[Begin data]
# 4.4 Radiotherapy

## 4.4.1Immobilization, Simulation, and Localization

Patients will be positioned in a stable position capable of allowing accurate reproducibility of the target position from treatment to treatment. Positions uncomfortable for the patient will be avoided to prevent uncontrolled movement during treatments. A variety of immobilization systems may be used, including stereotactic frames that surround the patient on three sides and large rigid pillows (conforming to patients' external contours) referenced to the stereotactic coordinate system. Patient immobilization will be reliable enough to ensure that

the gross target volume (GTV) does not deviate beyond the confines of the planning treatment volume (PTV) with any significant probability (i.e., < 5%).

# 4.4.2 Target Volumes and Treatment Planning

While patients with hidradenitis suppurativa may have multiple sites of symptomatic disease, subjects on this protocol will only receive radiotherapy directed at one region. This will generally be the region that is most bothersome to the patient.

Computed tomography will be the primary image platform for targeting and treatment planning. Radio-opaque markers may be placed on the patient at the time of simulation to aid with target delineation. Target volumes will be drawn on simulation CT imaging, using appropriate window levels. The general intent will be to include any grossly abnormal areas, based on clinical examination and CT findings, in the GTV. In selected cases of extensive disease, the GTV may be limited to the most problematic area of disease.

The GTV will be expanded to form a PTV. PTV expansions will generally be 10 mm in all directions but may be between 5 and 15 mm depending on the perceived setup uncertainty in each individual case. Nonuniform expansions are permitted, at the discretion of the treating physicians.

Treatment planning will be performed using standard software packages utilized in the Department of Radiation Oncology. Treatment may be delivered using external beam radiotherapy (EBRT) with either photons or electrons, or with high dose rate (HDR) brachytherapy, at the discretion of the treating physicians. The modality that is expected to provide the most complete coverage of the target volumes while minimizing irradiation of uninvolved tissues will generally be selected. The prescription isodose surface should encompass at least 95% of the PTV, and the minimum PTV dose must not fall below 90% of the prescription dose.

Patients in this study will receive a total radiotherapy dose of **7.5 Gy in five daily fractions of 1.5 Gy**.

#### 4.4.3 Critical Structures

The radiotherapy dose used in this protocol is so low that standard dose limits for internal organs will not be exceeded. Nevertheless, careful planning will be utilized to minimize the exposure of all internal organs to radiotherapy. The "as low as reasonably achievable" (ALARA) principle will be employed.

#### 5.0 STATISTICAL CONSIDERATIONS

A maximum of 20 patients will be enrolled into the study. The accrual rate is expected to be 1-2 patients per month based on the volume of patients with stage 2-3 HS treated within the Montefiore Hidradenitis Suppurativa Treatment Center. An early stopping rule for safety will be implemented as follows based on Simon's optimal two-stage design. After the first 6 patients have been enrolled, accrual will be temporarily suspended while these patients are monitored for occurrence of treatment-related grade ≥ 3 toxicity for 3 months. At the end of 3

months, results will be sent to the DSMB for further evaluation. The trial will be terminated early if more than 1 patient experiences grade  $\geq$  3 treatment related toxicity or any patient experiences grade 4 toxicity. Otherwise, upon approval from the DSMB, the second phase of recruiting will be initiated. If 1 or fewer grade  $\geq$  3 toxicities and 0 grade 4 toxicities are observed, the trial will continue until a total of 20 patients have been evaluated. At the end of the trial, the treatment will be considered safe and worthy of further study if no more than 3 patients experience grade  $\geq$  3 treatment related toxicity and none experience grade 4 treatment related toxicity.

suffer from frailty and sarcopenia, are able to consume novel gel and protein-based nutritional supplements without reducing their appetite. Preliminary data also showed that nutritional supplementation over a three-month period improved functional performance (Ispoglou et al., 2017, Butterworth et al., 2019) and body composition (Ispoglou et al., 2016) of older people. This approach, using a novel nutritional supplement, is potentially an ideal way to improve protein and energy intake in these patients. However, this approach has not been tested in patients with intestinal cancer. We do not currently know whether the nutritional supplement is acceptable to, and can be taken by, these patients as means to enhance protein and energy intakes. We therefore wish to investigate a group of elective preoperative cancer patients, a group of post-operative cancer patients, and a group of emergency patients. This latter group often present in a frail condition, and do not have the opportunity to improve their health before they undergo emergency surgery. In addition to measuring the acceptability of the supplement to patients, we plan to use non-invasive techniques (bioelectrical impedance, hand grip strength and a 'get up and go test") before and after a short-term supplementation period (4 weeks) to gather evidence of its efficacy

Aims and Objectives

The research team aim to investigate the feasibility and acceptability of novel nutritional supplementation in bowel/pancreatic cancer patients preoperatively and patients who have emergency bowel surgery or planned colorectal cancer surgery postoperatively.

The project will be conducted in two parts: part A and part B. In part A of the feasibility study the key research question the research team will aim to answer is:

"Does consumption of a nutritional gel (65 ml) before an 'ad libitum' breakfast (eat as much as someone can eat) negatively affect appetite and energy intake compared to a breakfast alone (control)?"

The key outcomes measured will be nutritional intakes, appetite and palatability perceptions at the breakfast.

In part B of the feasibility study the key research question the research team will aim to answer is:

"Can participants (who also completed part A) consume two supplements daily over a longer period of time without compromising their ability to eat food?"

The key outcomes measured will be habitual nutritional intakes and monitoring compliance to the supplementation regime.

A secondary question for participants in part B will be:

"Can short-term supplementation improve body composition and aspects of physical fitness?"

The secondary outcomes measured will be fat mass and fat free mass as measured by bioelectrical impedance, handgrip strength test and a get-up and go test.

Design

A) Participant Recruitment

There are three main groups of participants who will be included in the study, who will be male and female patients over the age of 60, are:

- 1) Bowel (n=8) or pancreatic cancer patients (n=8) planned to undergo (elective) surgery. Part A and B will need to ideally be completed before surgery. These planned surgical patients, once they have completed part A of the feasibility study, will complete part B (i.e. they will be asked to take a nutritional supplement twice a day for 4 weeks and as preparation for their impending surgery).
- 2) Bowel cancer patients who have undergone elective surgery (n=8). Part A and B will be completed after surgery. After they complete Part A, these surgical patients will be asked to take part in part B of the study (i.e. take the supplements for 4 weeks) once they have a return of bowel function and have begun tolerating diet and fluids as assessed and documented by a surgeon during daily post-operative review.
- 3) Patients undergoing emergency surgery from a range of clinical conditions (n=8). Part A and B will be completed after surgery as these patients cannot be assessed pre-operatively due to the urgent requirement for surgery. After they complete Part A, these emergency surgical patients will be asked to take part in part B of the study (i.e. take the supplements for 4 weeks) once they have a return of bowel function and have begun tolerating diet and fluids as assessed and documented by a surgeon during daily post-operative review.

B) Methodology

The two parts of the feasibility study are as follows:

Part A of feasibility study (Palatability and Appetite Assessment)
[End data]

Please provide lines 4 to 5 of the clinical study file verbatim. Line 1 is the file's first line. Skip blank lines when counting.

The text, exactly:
the gross target volume (GTV) does not deviate beyond the confines of the planning treatment volume (PTV) with any significant probability (i.e., < 5%).

# 4.4.2 Target Volumes and Treatment Planning